Epic v. Apple and the Plan to Avoid ‘Looking Like the Baddies’

“You’ll enjoy the upcoming fireworks show,” wrote Epic Games CEO Tim Sweeney in an email to Microsoft head of Xbox Phil Spencer. It was August 7, 2020, mere days before Epic would publicly launch Project Liberty, its master plan to dismantle the $91 billion mobile gaming market as we know it. Sweeney wanted to shatter Apple and Google’s iron grip on mobile app stores and pave the way for a more open market, and he wanted Microsoft to help.

Project Liberty is now underway, as the first week of Epic’s antitrust trial against Apple comes to a close. Sweeney’s crusade against Apple is not quite David and Goliath—it’s a fight between two multibillion-dollar tech companies, after all. And yet, Epic’s strategy to win friends (corporate peers like Sony, Microsoft, and Samsung) and influence people (the general public) appears so far to be paying off.

The inner workings of Epic’s years-long plan to present itself as gaming’s knight in shining armor are now public thanks to court filings. Epic has been laying the groundwork for Project Liberty since 2018. The goal? As outlined in one 2020 email from chief operating officer Daniel Vogel to Epic executives: Get the public to turn on Apple (and Google) “without us looking like the baddies.”

Last August, Epic initiated stage one: rallying the children. Epic, which publishes hit game Fortnite, decided to sell discounted V-bucks, its in-game currency—but only through Epic’s own direct payment system, including on smartphone. The move was bound to provoke Apple, which requires mobile developers to use its payment system and pay up to a 30 percent commission. Epic took issue with that 30 percent cut, alleging Apple was exercising monopoly power over this ecosystem, and its 30 percent cut was a monopoly tax that ultimately was paid by consumers.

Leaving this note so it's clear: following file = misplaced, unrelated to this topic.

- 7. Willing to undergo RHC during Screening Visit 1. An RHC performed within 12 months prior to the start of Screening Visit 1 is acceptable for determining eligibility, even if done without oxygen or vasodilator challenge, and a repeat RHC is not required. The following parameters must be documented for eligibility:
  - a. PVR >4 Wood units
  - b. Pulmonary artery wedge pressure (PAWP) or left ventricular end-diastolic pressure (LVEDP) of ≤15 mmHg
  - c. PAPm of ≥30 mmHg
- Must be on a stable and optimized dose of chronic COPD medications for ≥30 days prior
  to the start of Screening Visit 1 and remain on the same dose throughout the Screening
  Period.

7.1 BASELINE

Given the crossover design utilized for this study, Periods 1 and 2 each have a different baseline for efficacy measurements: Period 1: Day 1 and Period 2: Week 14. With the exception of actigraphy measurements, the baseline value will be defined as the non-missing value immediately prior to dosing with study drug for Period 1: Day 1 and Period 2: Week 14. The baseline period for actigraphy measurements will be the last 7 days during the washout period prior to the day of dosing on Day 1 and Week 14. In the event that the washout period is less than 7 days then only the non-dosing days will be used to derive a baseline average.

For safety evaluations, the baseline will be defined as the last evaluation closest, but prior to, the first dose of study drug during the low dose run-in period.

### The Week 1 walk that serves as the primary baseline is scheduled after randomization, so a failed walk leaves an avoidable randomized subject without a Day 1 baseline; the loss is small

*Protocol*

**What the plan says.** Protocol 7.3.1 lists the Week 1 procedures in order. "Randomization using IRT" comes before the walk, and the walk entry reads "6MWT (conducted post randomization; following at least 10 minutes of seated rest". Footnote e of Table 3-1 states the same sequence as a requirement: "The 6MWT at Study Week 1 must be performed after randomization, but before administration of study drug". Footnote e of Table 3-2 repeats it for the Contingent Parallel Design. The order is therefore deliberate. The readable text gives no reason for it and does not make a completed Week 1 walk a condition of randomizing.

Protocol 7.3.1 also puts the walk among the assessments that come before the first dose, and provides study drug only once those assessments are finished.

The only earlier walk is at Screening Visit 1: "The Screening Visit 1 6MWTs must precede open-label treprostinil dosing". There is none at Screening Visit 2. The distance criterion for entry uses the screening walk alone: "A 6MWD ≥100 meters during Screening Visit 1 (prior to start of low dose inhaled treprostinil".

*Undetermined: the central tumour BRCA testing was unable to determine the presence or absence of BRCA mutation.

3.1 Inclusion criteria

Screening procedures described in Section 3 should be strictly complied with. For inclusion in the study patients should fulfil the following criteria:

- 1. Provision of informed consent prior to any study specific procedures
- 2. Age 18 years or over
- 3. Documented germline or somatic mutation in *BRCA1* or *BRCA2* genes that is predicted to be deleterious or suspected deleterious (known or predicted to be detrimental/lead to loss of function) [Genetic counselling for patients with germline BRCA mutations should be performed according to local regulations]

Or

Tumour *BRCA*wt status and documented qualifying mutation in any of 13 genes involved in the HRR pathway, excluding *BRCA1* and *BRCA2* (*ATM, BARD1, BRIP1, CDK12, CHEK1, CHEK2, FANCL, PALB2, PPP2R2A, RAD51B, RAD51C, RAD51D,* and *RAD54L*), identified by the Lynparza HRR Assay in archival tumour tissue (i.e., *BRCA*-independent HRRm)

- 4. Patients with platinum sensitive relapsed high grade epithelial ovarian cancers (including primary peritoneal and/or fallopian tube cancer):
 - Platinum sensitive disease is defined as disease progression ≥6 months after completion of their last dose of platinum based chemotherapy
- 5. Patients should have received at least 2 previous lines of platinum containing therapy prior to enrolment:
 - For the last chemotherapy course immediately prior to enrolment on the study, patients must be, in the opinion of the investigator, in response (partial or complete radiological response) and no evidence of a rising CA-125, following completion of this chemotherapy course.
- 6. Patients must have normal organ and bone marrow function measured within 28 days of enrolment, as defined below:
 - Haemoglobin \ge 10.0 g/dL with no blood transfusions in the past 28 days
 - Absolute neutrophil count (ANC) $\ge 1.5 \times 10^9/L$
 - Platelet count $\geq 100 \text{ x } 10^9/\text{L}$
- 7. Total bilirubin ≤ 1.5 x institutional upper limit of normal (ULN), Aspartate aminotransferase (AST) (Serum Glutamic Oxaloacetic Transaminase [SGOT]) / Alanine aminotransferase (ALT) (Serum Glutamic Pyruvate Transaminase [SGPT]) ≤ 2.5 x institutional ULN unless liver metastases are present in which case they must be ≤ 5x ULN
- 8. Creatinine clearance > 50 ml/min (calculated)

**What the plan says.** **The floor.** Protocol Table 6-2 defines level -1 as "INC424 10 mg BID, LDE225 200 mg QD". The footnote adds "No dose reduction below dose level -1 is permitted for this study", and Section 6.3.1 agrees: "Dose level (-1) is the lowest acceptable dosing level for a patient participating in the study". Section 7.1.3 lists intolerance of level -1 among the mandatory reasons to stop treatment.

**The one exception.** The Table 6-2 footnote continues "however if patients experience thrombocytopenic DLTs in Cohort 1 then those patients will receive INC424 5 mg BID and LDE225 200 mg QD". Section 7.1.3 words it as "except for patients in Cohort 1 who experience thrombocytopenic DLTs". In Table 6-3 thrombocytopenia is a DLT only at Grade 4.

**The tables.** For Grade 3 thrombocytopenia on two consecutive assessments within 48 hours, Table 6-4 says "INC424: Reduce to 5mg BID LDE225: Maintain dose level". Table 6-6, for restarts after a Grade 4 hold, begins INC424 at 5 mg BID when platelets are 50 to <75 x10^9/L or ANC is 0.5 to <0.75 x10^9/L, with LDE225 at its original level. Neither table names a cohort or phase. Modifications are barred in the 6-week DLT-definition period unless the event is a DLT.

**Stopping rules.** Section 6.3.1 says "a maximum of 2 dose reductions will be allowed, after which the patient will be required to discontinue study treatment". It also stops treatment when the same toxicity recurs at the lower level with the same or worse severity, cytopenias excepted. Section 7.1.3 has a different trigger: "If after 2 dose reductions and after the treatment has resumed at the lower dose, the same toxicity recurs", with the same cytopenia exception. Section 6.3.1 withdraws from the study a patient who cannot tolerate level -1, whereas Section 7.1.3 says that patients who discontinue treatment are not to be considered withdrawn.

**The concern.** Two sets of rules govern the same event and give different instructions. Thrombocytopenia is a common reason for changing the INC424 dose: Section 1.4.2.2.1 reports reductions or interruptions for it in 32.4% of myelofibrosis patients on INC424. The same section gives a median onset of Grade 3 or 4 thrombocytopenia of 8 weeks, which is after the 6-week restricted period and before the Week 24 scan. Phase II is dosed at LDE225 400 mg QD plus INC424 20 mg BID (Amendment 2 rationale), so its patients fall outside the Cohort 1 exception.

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“Our message is about passing on price savings to players,” Vogel wrote in that same email.

Shot fired. The chaser was a cleanly produced bit of anti-Apple propaganda titled “Nineteen Eighty-Fortnite – #FreeFortnite​.” In a July 2020 Project Liberty pitch deck to Epic’s board, Epic noted that Fortnite had 81.2 million monthly active users in May of that year. Potentially, a little army. Not many would be sympathetic to Apple’s argument about App Store commissions, but cheap V-bucks were easy to rally behind. Apple booted Fortnite from its platform. The kids were mad. #FreeFortnite trended.

Shortly after this stunt, Epic filed a lawsuit against Apple, alleging Apple’s control over the iOS market is “unreasonable and unlawful,”—the “two” in Project Liberty’s “one-two” punch. (Epic is also suing Google over similar charges; that trial date has not yet been set.) For Epic, the thinking is simple: Apple controls iPhones. Apple controls their operating system, the mobile iOS. And Apple controls the App Store, the only option for distributing apps and games on the mobile iOS. Epic designed its “fireworks show” to prove that they couldn’t distribute Fortnite or sell V-bucks on iPhones through anything other than the App Store.

When Epic filed its complaint last August, its charges did not come as a surprise to Sally Hubbard, director of enforcement strategy at the anti-monopoly think tank Open Markets Institute. “I’ve long thought that Apple had monopoly power in the App Store,” she says. US law defines monopolies by their power to control prices and exclude competition “So when Apple is unilaterally setting the 30 percent commission,” she says, “that is direct evidence of monopoly power, because that’s the power to control prices.” It’s not about whether Apple is offering superior-quality services to consumers, she says; their consumers aren’t going to switch to Android or Xbox or PlayStation to avoid App Store prices.

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